by: Godwin from: Nigeria
    August 07, 2012 9:04 AM
    The commissioner of Police in Kogi State should resign with delay for failing to live up to his responsibility. The church that met on Monday night did not start meeting on that monday night - it had been meeting there regularly and with the previous jailbreak it is not to be accepted that the attack came unawares. Goes to show the level of involvement at high levels of government, the police and the army in further unleashing boko haram terror on unsuspecting innocent Nigerians. This attack could not have happened without the active collaboration and connivance with the police and the army.

    And corruption has so beclouded the presidency to crown a boko haram supporter to head the Nigerian Police Force. No one knows yet how this sager is expected to end when the president is spineless, the head of security and police corrupt muslims convicted and thirsty for Christian blood, and every level of justice system enmeshed in graft. Methinks this blood letting is not only a thing of boko haram agenda but much more for blood hunger at some levels unknown to Nigerians. For were it all for boko haram, the security forces would have been able to stop it.And the presidency would have taken action against Iran after it became clear that the arms for prosecuting this unholy war comes from Tehran, all this but for a figurehead president.

    by: muhammad from: washington dc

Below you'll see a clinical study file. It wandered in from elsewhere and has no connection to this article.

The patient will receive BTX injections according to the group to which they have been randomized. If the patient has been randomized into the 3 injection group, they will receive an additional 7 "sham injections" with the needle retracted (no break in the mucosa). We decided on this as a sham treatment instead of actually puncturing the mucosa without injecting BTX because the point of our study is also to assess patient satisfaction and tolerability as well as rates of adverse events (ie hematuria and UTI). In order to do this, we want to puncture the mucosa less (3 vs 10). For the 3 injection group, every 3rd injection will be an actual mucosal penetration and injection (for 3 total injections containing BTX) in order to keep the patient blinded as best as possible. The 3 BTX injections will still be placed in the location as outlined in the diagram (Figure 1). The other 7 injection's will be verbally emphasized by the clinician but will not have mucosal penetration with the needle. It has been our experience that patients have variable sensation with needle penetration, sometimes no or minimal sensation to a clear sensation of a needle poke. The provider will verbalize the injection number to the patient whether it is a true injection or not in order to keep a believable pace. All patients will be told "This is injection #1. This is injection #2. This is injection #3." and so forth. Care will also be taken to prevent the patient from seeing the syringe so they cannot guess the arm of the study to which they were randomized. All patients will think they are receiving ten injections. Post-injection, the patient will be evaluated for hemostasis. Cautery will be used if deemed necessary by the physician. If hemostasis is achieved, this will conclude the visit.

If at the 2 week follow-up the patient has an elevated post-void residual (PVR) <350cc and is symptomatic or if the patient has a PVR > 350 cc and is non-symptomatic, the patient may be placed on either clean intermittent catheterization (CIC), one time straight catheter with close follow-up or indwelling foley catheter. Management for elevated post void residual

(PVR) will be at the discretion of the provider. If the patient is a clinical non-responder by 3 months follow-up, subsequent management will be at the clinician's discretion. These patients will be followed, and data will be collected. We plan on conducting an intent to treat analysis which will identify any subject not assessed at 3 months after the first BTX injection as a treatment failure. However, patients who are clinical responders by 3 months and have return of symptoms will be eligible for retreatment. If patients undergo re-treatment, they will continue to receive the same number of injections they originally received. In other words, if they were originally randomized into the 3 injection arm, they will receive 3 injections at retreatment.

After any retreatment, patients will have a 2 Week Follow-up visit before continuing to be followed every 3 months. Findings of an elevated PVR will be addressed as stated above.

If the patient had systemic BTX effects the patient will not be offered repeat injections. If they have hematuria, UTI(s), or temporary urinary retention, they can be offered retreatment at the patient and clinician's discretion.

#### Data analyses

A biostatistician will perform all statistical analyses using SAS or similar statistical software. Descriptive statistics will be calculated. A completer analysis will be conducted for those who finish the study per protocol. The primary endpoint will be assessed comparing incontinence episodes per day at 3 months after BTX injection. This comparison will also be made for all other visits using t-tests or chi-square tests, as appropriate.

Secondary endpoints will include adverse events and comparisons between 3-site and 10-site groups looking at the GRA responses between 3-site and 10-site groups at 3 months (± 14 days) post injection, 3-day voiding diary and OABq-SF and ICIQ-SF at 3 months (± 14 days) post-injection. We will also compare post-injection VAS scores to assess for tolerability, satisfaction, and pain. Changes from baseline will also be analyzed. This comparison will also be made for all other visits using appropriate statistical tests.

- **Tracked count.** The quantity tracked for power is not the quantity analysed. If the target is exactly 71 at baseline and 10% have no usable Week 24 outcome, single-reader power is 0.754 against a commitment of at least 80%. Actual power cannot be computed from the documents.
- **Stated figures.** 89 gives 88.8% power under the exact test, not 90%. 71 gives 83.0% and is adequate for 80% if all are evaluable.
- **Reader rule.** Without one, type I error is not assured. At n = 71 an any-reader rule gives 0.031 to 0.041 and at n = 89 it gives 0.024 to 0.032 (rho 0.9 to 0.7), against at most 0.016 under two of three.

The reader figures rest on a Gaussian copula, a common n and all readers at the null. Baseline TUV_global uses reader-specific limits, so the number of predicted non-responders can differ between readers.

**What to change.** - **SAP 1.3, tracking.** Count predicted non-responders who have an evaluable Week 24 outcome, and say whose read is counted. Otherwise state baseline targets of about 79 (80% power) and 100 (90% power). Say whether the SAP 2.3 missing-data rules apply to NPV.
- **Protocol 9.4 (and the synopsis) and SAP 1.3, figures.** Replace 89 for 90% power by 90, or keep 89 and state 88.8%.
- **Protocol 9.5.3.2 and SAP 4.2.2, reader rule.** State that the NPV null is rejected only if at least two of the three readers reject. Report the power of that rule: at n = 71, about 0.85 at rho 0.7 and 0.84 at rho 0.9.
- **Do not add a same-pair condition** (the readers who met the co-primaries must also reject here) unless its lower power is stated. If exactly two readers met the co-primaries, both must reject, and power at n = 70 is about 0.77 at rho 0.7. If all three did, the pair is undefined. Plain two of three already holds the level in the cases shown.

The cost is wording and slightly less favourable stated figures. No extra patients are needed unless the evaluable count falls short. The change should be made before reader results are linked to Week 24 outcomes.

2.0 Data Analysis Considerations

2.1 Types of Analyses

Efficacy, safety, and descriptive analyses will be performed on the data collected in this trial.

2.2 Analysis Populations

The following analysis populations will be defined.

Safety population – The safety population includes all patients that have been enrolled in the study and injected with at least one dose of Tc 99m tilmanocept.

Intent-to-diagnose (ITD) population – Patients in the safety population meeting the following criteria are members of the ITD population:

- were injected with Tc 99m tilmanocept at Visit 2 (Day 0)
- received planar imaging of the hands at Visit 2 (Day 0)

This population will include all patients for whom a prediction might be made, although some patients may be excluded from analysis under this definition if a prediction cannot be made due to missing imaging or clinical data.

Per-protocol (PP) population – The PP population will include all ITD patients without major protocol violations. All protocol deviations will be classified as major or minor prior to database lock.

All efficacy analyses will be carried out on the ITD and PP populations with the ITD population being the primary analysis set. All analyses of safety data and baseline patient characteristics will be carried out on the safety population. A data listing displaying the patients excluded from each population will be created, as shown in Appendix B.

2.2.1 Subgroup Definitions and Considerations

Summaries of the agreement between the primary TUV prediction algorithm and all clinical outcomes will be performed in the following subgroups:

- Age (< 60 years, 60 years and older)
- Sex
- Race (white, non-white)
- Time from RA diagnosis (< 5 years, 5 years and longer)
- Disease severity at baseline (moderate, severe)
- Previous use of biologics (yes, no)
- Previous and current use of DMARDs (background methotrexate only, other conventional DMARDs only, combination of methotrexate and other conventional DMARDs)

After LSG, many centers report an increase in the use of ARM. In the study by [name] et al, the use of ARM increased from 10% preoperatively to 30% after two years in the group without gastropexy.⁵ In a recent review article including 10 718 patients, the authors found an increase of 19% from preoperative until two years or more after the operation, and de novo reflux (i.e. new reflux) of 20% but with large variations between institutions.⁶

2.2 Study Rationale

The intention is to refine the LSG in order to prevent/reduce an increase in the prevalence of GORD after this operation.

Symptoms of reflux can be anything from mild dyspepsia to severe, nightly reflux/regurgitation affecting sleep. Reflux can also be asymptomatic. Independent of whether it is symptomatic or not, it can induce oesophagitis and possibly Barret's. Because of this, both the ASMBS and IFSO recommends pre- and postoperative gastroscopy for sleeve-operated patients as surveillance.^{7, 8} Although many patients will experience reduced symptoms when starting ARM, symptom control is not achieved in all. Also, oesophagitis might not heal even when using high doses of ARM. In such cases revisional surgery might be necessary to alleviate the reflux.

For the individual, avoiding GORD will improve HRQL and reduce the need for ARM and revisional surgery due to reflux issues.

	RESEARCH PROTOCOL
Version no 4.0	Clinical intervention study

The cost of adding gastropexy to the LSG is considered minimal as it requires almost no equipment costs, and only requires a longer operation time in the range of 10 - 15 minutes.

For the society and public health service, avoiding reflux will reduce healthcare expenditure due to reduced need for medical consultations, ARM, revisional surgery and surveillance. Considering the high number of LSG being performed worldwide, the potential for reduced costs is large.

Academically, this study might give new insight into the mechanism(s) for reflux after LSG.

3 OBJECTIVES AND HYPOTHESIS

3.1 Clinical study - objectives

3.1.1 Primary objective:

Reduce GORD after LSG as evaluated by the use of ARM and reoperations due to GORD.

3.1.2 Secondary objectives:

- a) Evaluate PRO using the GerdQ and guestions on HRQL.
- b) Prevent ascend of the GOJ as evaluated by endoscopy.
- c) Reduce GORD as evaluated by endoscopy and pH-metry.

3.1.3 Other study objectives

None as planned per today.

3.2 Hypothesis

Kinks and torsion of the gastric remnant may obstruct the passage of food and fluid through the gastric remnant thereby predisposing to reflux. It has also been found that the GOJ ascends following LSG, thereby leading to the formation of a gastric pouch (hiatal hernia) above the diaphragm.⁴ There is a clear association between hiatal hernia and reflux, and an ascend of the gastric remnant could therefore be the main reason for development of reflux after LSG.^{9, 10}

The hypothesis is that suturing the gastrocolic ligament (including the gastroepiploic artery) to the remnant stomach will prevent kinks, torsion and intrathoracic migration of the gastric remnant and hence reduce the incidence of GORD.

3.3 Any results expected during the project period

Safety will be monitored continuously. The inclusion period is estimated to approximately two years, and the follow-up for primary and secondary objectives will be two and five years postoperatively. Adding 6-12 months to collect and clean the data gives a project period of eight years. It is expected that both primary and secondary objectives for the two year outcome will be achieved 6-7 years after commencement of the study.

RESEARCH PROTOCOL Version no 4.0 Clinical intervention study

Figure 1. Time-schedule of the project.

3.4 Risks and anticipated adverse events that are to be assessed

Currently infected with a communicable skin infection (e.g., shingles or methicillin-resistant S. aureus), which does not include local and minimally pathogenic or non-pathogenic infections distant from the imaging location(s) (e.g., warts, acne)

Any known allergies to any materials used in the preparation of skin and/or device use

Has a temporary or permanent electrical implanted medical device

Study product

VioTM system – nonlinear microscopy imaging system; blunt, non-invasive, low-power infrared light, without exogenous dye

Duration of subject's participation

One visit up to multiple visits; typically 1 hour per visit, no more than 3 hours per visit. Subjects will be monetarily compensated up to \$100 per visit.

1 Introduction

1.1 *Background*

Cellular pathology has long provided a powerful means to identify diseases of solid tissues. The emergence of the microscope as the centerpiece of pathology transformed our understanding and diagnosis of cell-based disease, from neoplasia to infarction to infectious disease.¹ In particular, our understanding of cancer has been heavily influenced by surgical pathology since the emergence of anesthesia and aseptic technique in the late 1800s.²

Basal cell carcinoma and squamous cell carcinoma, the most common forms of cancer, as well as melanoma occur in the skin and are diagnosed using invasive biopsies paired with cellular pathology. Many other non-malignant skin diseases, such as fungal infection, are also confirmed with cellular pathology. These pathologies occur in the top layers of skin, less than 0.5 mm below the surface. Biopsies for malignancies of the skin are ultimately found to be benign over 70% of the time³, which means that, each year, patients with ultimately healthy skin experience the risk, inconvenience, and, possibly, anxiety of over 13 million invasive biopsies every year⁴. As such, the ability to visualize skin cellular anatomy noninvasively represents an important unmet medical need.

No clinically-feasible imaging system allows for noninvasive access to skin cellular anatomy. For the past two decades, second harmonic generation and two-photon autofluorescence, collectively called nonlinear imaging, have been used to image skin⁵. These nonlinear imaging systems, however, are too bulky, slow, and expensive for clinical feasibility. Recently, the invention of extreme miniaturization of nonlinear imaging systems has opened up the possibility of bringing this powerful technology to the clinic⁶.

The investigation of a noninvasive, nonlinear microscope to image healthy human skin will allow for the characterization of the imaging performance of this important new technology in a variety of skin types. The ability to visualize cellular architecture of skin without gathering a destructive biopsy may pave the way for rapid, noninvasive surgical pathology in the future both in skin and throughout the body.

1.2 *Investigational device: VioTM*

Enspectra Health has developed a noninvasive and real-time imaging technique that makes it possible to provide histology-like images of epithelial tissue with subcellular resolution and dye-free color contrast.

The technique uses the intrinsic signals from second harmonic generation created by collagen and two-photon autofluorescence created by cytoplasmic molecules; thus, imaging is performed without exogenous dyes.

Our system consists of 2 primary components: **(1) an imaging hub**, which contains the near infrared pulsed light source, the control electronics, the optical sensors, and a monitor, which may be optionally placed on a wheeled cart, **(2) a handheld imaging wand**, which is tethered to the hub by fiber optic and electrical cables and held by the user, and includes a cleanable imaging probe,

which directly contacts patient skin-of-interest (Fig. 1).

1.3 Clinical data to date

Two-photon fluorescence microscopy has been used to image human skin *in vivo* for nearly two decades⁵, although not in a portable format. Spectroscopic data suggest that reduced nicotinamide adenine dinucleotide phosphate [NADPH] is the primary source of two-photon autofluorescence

August 07, 2012 8:08 AM
    this is a peaceful religion indeed
    In Response

    by: Anonymous
    August 07, 2012 9:33 AM
    i think so

    By the Numbers

    Featured Videos

    Your JavaScript is turned off or you have an old version of Adobe's Flash Player. Get the latest Flash player.
    Displaced By War, Syrian Artist Finds Inspiration Abroadi
    X
    May 02, 2016 1:36 PM
    Saudi-born Syrian painter Mohammad Zaza is among the millions who fled their home for an uncertain future after Syria's civil war broke out. Since fleeing Syria, Zaza has lived in Lebanon, Egypt, Jordan and now Turkey where his latest exhibition, “Earth is Blue like an Orange,” opened in Istanbul. He spoke with VOA about how being displaced by the Syrian civil war has affected the country's artists.
    Video

    Video Displaced By War, Syrian Artist Finds Inspiration Abroad

    Saudi-born Syrian painter Mohammad Zaza is among the millions who fled their home for an uncertain future after Syria's civil war broke out. Since fleeing Syria, Zaza has lived in Lebanon, Egypt, Jordan and now Turkey where his latest exhibition, “Earth is Blue like an Orange,” opened in Istanbul. He spoke with VOA about how being displaced by the Syrian civil war has affected the country's artists.
    Video

    Video Ethiopia’s Drought Takes Toll on Children

    Ethiopia is dealing with its worst drought in decades, thanks to El Nino weather patterns. An estimated 10 million people urgently need food aid. Six million of them are children, whose development may be compromised without sufficient help, Marthe van der Wolf reports for VOA from the Metahara district.
    Video

    Video Little Havana - a Slice of Cuban Culture in Florida

    Hispanic culture permeates everything in Miami’s Little Havana area: elderly men playing dominoes as they discuss politics, cigar rollers deep at work, or Cuban exiles talking with presidential candidates at a Cuban coffee window. With the recent rapprochement between Cuba and United States, one can only expect stronger ties between South Florida and Cuba.
    Video

    Video California Republicans Weigh Presidential Choices Amid Protests